Portugal interned German ships in Lisbon, Germany declared war on
Portugal followed suit, thus entering World War I. Early in
Portugal was involved mainly in supplying the Allies
positioned in France. In 1916, there was only one attack on the
Portuguese territory, in
Madeira . In 1917, one of the actions taken
Portugal was to assist
England in its timber industry, imperative
to the war effort. Along with the
Canadian Forestry Corps , Portuguese
personnel established logging infrastructure in an area now referred
to as the "
Portuguese Fireplace ". Throughout the year, Portugal
dispatched contingents of troops to the Allied front in France. Midway
in the year,
Portugal suffered its first
World War I
World War I casualty.
Meanwhile, in Portuguese Africa,
Portugal and the British fought
numerous battles against the Germans in both
Mozambique and Angola.
Later in the year,
U-boats entered Portuguese waters again and, once
more, attacked Madeira, and sunk multiple Portuguese ships. Through
the beginning of 1918,
Portugal continued to fight along the Allied
front against Germany, including participation in the infamous Battle
of La Lys . As autumn approached, Germany found success in both
Portuguese Africa, and against Portuguese vessels, sinking multiple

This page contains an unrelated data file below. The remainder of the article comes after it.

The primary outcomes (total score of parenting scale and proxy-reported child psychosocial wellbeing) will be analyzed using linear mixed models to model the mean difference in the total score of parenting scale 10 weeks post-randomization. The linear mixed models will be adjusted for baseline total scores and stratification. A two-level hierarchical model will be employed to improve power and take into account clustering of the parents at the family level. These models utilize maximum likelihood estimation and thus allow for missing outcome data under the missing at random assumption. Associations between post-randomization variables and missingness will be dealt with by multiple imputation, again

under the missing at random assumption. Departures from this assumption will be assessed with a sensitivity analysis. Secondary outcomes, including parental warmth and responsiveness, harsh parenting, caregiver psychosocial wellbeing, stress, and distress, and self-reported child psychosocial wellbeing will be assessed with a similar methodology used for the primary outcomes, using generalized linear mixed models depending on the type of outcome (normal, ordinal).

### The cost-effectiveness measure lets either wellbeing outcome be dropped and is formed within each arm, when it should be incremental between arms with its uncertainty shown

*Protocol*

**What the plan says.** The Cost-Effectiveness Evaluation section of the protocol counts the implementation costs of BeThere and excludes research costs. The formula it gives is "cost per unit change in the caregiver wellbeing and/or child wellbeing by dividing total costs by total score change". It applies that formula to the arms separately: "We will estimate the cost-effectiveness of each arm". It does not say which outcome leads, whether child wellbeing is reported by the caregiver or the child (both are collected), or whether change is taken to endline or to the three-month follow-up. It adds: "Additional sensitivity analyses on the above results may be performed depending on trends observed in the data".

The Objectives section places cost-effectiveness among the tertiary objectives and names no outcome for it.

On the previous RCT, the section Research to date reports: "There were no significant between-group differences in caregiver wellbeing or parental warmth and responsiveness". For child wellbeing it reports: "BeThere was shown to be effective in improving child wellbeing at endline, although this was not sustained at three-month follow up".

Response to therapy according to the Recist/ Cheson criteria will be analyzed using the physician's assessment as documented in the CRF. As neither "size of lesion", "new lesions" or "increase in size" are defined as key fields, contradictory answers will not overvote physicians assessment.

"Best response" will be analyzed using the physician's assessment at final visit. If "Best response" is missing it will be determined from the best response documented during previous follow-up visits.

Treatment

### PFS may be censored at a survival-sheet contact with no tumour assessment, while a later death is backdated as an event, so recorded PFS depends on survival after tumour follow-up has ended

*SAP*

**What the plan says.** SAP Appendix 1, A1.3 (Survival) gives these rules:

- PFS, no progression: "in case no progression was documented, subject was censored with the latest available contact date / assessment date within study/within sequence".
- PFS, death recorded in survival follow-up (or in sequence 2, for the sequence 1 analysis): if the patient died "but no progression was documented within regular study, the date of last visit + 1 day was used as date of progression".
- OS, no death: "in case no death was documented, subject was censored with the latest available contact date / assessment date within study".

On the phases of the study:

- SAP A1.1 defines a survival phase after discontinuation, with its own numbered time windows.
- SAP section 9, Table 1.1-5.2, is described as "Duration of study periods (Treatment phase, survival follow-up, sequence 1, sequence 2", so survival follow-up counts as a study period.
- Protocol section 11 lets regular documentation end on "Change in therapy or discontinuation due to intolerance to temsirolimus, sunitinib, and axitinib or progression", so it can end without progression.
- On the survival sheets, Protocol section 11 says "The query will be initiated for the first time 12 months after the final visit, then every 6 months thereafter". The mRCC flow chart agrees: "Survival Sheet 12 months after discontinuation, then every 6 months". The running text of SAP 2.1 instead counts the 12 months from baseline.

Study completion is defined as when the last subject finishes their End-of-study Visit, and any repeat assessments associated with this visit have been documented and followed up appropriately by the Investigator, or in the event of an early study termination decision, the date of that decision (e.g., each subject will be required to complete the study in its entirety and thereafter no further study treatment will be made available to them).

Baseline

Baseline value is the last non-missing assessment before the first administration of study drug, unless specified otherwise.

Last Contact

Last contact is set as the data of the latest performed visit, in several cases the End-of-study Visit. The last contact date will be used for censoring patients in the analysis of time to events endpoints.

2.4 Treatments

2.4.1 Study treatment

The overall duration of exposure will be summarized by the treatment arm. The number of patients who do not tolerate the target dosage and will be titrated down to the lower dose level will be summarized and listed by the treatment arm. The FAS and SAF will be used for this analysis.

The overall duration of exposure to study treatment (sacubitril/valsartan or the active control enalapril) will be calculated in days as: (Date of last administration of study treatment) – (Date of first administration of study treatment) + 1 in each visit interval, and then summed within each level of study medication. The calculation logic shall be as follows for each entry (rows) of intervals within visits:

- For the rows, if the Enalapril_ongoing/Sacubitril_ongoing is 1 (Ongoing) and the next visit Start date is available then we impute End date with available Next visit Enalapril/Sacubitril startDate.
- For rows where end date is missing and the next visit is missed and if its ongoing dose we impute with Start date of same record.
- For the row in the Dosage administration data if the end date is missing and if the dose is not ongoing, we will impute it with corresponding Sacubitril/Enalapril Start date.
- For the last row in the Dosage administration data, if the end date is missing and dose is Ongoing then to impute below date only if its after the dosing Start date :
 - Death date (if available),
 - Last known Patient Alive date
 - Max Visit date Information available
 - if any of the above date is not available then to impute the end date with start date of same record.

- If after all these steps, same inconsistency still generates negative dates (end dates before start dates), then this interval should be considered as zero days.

ships. After nearly three years of fighting (from a Portuguese
World War I
World War I ended, with an armistice being signed by
Germany. At the Versailles Conference ,
Portugal regained control of
all its lost territory, but did not retain possession (by the
principle of uti possidetis ) of territories gained during the war,
Kionga , a port city in modern-day
Portuguese territories in Africa eventually included the modern
Cape Verde ,
São Tomé and Príncipe ,
Angola , and
TURMOIL AND DECOLONIZATION (1951–1999)
Portuguese Colonial War
Portuguese Colonial War ,
Carnation Revolution ,
Transfer of sovereignty over Macau , and Annexation of
the 20th century,
Portugal no longer called itself an empire, but a
pluricontinental nation with overseas provinces.
In the wake of
World War II
World War II , decolonization movements began to gain
momentum in the empires of the European powers. The ensuing Cold War
also created instabilities among Portuguese overseas populations, as
United States and
Soviet Union vied to increase their spheres of
influence. Following the granting of independence to India by Britain
in 1947, and the decision by
France to allow its enclaves in India to
be incorporated into the newly independent nation, pressure was placed
Portugal to do the same. This was resisted by António de Oliveira
Salazar , who had taken power in 1933. Salazar rebuffed a request in
1950 by Indian Prime Minister
Jawaharlal Nehru to return the enclaves,
viewing them as integral parts of Portugal. The following year, the
Portuguese constitution was amended to change the status of the
colonies to overseas provinces. In 1954, a local uprising resulted in